According to a report by UKG, 75% of employees don’t feel heard on important workplace issues, and 40% don’t feel their feedback leads to actionable change in the workplace. And when employees don’t feel heard, they feel they don’t matter. And when they don’t feel valued, they disengage. 

Therefore, companies must make an active effort to not only listen to employee feedback, ideas, and suggestions but also act upon them. 

💡 Implementing an idea management tool like Ideanote gives your employees an easily accessible place to contribute their ideas anytime and makes it easy for you to follow up on those ideas.

No hybrid work, no engagement 

There’s no going back from remote and hybrid work. While 90% of companies are pushing for RTO (return-to-office), 71% of remote employees would like to continue working remotely. 

Employees enjoy remote and hybrid work so much that 39% would rather quit than return to the office.   

But since companies seem very set on their RTO policy, they’ll have to find a way to comprise, which is why hybrid work is here to stay - and evolving. 

If they want to keep their employees engaged, companies must allow for flexible working options, starting with fully remote work and ending with a 4-day work week and work-life balance initiatives. 

Employee well-being is the new buzzword

Moving into 2024, employees are becoming more focused on their well-being in the workplace than ever before. 

Employees are no longer willing to sacrifice their physical, mental, and emotional well-being to work longer hours or even get higher pay. According to a report by Hays, 56% of employees prefer to be paid less in exchange for a better work-life balance.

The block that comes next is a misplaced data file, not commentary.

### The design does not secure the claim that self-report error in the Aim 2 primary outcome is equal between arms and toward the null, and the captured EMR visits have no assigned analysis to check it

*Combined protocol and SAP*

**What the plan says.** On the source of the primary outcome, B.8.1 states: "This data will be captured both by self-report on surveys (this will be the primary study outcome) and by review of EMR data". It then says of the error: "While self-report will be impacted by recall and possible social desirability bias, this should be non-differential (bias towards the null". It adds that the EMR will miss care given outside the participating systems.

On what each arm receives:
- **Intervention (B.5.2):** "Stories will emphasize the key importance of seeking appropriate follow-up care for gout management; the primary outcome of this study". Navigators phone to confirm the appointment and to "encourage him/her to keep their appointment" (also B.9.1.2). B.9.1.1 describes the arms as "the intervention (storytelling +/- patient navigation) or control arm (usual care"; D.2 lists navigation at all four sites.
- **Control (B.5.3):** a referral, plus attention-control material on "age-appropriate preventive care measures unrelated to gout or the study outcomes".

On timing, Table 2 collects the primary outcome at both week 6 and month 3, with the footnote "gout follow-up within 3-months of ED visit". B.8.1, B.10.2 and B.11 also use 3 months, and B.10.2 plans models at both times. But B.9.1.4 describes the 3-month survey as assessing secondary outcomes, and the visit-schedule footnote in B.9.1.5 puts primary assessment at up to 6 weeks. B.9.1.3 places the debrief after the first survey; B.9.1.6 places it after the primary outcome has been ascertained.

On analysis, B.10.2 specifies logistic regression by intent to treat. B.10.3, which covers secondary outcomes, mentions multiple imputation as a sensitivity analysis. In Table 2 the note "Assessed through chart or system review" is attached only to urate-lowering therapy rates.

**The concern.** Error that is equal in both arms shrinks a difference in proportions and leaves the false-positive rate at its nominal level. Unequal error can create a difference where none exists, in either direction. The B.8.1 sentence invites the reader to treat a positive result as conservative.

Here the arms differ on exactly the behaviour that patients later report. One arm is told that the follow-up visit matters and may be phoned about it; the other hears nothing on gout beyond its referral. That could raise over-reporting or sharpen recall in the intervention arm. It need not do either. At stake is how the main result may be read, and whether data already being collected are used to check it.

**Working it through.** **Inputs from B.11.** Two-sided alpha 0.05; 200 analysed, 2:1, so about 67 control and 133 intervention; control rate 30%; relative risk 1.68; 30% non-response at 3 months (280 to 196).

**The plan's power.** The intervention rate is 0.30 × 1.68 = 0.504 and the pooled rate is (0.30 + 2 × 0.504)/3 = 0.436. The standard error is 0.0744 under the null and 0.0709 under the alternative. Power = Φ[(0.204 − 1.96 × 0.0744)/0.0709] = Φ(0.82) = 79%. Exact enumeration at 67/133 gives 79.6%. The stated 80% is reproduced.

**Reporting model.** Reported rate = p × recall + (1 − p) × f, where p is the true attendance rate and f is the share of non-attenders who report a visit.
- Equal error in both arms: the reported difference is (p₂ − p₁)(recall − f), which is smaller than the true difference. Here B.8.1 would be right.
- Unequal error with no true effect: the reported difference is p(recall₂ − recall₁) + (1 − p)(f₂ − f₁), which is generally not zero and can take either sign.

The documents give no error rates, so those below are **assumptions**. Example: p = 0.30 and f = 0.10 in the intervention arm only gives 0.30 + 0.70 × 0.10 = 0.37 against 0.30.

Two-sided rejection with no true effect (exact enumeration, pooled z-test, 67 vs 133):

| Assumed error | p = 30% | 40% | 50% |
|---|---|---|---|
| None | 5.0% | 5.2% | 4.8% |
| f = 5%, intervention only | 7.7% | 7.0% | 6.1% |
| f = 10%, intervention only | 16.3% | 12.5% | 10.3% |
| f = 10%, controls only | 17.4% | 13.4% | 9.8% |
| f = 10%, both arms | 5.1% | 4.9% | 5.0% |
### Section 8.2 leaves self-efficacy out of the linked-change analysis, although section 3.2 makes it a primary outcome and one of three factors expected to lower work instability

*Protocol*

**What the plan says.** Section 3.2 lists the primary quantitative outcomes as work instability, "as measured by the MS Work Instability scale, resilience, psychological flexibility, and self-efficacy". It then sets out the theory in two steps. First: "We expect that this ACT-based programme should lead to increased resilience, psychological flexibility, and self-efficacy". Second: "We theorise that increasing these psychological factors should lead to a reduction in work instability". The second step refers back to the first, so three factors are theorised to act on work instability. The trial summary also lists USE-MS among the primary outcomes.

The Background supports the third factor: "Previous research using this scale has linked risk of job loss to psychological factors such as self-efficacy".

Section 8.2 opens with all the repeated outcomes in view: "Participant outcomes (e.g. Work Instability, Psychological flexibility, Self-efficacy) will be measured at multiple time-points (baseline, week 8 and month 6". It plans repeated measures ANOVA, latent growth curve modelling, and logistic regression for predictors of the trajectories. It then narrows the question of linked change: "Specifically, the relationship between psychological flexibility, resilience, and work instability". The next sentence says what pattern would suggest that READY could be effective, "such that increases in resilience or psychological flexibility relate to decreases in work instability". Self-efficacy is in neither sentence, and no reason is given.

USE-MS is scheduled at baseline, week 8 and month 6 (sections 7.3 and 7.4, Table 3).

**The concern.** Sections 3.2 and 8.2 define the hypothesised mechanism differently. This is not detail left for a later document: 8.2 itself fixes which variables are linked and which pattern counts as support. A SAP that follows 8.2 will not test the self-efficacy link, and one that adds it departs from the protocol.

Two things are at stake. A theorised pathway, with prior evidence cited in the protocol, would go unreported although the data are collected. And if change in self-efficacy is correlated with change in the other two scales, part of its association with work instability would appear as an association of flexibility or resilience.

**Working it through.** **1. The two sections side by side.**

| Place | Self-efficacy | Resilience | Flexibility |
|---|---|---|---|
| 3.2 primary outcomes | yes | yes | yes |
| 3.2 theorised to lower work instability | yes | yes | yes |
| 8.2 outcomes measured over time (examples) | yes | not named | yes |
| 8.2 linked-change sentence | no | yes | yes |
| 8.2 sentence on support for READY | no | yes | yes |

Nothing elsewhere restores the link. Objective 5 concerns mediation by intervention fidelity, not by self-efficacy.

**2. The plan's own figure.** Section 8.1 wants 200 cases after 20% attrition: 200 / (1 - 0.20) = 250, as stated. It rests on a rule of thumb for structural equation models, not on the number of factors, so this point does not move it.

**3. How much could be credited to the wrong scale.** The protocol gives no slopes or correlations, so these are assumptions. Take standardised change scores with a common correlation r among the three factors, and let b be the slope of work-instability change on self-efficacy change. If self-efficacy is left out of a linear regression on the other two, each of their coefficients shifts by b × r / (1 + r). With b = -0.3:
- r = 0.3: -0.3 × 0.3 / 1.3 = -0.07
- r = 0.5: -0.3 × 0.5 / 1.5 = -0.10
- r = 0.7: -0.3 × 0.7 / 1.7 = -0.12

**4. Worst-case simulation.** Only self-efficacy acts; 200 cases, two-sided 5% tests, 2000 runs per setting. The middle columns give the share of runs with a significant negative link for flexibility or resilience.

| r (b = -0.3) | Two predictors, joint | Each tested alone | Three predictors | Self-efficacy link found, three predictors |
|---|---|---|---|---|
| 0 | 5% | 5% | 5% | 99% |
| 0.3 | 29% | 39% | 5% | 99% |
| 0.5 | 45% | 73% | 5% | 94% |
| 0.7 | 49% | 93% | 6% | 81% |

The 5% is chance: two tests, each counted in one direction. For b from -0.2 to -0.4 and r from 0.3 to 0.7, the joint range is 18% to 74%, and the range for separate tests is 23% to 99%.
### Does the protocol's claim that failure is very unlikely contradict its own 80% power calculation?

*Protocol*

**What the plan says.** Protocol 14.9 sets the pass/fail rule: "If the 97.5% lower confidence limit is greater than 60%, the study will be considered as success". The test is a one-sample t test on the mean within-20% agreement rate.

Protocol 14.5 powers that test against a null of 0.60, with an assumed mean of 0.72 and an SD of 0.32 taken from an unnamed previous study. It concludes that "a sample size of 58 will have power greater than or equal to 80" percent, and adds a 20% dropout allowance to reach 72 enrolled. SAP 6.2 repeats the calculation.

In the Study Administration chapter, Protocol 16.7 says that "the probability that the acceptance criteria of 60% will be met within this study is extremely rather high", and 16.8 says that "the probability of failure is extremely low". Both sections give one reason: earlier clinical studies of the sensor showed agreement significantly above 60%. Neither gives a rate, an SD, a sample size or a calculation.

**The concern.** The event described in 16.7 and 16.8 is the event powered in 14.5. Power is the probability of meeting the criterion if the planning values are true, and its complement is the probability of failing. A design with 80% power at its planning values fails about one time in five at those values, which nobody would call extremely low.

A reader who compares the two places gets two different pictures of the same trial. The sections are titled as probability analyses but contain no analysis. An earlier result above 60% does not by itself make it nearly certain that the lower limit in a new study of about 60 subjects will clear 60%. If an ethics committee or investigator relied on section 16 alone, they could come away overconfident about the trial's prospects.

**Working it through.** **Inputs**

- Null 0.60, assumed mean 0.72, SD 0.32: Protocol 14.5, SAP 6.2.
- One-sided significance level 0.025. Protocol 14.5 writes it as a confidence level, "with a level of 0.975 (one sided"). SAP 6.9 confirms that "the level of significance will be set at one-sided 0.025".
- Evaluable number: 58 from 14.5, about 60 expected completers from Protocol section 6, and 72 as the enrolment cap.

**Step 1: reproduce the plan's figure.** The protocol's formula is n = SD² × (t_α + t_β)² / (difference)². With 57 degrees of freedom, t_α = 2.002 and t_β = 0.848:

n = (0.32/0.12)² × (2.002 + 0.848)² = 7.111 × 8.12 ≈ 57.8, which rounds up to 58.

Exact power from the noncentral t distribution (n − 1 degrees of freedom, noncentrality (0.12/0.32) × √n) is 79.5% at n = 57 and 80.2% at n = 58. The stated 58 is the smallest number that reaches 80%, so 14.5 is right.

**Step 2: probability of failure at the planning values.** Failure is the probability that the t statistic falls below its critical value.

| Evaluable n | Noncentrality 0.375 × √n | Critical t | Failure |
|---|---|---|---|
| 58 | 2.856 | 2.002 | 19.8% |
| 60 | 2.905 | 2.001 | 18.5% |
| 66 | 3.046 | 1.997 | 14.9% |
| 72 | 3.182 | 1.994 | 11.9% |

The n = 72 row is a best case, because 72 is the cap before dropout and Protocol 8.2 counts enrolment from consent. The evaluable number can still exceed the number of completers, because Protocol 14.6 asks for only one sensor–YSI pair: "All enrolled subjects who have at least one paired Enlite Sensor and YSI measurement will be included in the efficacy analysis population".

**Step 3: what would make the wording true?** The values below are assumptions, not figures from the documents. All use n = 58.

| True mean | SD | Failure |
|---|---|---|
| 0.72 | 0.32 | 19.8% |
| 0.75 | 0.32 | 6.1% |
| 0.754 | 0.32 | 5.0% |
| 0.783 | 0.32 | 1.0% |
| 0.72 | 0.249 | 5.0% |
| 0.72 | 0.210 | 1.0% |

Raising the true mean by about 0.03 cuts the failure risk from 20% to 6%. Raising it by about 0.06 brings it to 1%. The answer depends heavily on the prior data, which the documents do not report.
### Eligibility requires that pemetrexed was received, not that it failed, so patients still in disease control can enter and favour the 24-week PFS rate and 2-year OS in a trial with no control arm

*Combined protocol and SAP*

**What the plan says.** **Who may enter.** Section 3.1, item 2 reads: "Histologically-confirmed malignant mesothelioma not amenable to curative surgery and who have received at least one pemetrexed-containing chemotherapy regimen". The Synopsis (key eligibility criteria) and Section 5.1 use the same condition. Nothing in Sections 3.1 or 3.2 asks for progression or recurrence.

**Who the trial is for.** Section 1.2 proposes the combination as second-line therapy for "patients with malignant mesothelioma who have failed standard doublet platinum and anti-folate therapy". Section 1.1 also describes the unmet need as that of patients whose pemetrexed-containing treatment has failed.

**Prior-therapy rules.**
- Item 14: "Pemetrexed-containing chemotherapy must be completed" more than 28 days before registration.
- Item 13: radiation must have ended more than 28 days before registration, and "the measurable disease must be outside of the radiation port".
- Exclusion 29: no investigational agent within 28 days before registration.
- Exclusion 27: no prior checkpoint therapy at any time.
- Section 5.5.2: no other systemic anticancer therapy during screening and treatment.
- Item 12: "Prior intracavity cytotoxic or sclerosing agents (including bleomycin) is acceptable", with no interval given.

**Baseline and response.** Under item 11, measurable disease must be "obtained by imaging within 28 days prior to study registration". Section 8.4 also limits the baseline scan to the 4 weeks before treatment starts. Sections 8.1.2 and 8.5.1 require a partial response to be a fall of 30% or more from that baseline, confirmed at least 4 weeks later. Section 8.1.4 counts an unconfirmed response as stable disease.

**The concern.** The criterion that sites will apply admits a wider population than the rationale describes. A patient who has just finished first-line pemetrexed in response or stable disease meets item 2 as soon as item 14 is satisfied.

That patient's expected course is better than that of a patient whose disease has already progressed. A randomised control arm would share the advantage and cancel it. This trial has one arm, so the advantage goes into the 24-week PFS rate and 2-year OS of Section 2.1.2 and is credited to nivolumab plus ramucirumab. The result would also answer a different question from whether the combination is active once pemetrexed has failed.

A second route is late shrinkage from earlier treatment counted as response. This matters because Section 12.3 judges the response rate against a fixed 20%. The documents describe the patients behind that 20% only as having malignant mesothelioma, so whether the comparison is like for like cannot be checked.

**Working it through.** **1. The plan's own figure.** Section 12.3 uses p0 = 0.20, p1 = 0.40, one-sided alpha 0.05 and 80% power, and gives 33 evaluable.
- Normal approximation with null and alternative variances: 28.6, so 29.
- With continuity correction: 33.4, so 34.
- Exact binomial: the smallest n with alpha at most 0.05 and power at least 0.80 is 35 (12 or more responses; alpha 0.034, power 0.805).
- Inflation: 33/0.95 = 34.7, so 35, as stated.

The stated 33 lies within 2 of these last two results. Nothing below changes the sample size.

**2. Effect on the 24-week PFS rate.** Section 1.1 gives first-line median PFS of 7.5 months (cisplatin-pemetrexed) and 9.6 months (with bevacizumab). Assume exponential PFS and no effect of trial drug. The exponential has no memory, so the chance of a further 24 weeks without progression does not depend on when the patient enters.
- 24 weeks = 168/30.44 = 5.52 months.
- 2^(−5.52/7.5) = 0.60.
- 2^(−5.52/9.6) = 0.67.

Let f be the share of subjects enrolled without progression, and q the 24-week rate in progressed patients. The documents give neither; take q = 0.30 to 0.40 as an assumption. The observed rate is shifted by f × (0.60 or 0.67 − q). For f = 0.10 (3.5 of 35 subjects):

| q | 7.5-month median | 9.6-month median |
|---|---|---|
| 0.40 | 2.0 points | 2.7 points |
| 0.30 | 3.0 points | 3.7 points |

To keep their employees from becoming disengaged, companies must adopt a holistic approach to well-being, which encompasses initiatives to care for their employees’ physical, mental, emotional, social, and even spiritual well-being. 

Employees want voluntary benefits on top of standard ones

In 2023, consumers seek high personalization on every level - from personalized products to personalized customer support. But the appeal of hyper-personalization doesn’t end with shoppers. It also applies to employees. 

How? Mainly in the form of voluntary benefits - benefit add-ons that employees can select based on their individual needs, on top of the regular ones. A survey by Corestream found that over 68% of employees think voluntary benefits increase their desire to work for and stay with their employer. 

These voluntary benefits can be anything from extra health coverage options, like dental or vision insurance, to wellness programs, gym memberships, or pet insurance. 

White men in suits are no longer “it”

Employees are seeking more diversity and inclusivity in the workplace. Glassdoor’s Diversity & Inclusion Workplace Survey found that 32% of job seekers would not apply for a job at a company that lacks workplace diversity. That’s why the DEIB initiative (Diversity, Equity, Inclusion, and Belonging) remains relevant. 

To keep employees from disengaging, companies must embrace diversity, equity, and inclusion, creating a sense of belonging among their employees. 

They can do that by enforcing policies that promote DEI in the workplace and implementing inclusive hiring practices to attract candidates from different backgrounds. 

Employees want salary transparency to close the pay gap

Employees are no longer afraid to talk about money. They’re opening up to discuss their salaries with their colleagues, and many are finding out there is a lack of salary fairness among their coworkers. 

Inevitably, the lack of salary transparency and unequal pay can lead to disengagement and quitting. 

A survey by found that 46% of employees feel they aren't paid fairly compared to people in the same positions in other companies, and 37% don't believe they are paid fairly compared to their colleagues within the same company.

The pressure from employees who are actively voicing their discontentment is resulting in more and more companies becoming transparent about their employees’ salaries and closing the pay gaps. 

For some, it won’t be voluntary anymore, as the EU has recently adopted new rules on pay transparency.